Over the years I have had my share of near disasters, mistakes and lessons learned (or not).  I guess it all started back in the early seventies when the train hit my camera.  I was just starting out at the time and wanted to shoot a dramatic shot of a speeding train for my portfolio.  I went to the local camera store and talked them into loaning me a 20mm Nikkor wide-angle lens.  I set my camera up on a tripod near the tracks, real near the tracks. 

As the train approached I began firing and as soon as the engine passed I had to step back.  The noise and fury of a train just a few feet away hurtling by at more than fifty miles an hour was more than I could handle.  I backed away about a dozen feet and watched in horror as the train sucked my camera and tripod right into it.  When the train finally passed I recovered the pieces, glass, pieces of circuit boad etc.  Never did find the third leg of my tripod.  You should have seen the salesman at the camera store when I poured his lens back onto the counter!

A blown power pack and a glass of Coke

In another example of “don’t do this”, also involving a train, I was hired to photograph the interior of one of the huge diesel locomotive engines.  The cylinders are literally large enough to climb down into.  Anyway, I set the lighting up with a balcar studio power pack and three heads.  I was shooting with a Hasselblad.  Once I got a Polaroid looking pretty good I switched to film. 

After three or four exposures somehow a piece of metal dislodged from somewhere, I no longer remember how it happened, but the metal fell across my power cable, shorted it out and blew up my power pack circuit boards and all.  End of shoot!  Having only three or four exposures for a large photo shoot is a little unnerving!  When I got home I found my wife laying in a lounge chair and reading a book. 

I leaned over to kiss her hello and that one roll of film fell out of my pocket and into her glass of Coke!  Yikes!  I snatched the roll out and spent a sleepless night in worry until I could get the film into the lab the next day.  As it turned out, the roll was wound tightly enough that, amazingly, there was no damage.  The shoot turned out fine!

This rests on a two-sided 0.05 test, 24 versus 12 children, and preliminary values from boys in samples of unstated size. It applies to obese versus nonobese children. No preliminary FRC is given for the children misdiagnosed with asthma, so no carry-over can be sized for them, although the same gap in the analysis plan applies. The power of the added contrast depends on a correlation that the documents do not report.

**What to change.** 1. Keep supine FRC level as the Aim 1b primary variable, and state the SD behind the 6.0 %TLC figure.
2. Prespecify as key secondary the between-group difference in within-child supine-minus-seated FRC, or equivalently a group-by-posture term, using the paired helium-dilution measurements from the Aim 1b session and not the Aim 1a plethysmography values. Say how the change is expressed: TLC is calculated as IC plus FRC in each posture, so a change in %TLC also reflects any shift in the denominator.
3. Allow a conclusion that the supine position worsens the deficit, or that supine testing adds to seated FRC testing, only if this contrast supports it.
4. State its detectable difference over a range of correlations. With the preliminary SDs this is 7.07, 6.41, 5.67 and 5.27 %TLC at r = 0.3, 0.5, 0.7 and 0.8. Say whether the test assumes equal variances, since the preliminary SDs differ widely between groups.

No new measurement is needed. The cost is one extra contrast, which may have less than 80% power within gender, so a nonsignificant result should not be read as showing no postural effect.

In a more recent episode, for a stock shoot, I decided to shoot a businessman using a fire extinguisher on a computer.  I set up a cubicle in my studio.  On a count of three I had my model take aim and let loose with the extinguisher.  By the third frame (and I was shooting as rapidly as the camera would fire) I could no longer see the model! The studio was filled with a thick cloud of yellow dust (monoammonium phosphate). We couldn’t see, we couldn’t shoot, we had to cancel the rest of the day.  When I moved out of that studio two years later we were still finding small piles of yellow dust.

In another brilliant move I embarked on a three-day stock shoot in a remote part of Mexico.  I took with me a Profoto B power pack (Battery pack rated at 1200 watt seconds) and two heads.  Somehow, I forgot to bring the charger!  Of course, I didn’t realize it until the first day of shooting.  Luckily the pack was fully charged before I left and I managed to get a whole day of photography accomplished.  Days two and three though were a real struggle. The shoot was primarily indoors. I shot with my Canon 1Ds MKII rating the speed at 800 and imploring my models to look natural and hold still!  I had a lot of shots that just didn’t work, but in the end it turned out OK. Phew!

Earthquakes, empty film holders and bad synch speeds

Not everything has always been my fault though.  I once had to re-shoot when my film was caught in the processor during an earthquake, had an entire batch of 40 rolls of film mistakenly (this really was the lab’s mistake) pushed 2 stops, film shot from a helicopter no less.

Other mistakes I have made over the years: Forgot the camera on an annual report shoot; Photographed the board of directors of a major corporation with empty 4x5 holders; had the wrong synch speed set when shooting a portrait of the CEO of Chevron, and showed up for a 4x5 shoot with no tripod (darned assistants!). 

It’s been a long and exciting journey and I wouldn’t trade it for anything.  But it isn’t over yet; it is actually getting more exciting all the time!  I truly believe that this is the greatest time ever to be a photographer.  I wake up excited and eager to get to work almost every morning.  Who could ask for anything more than that!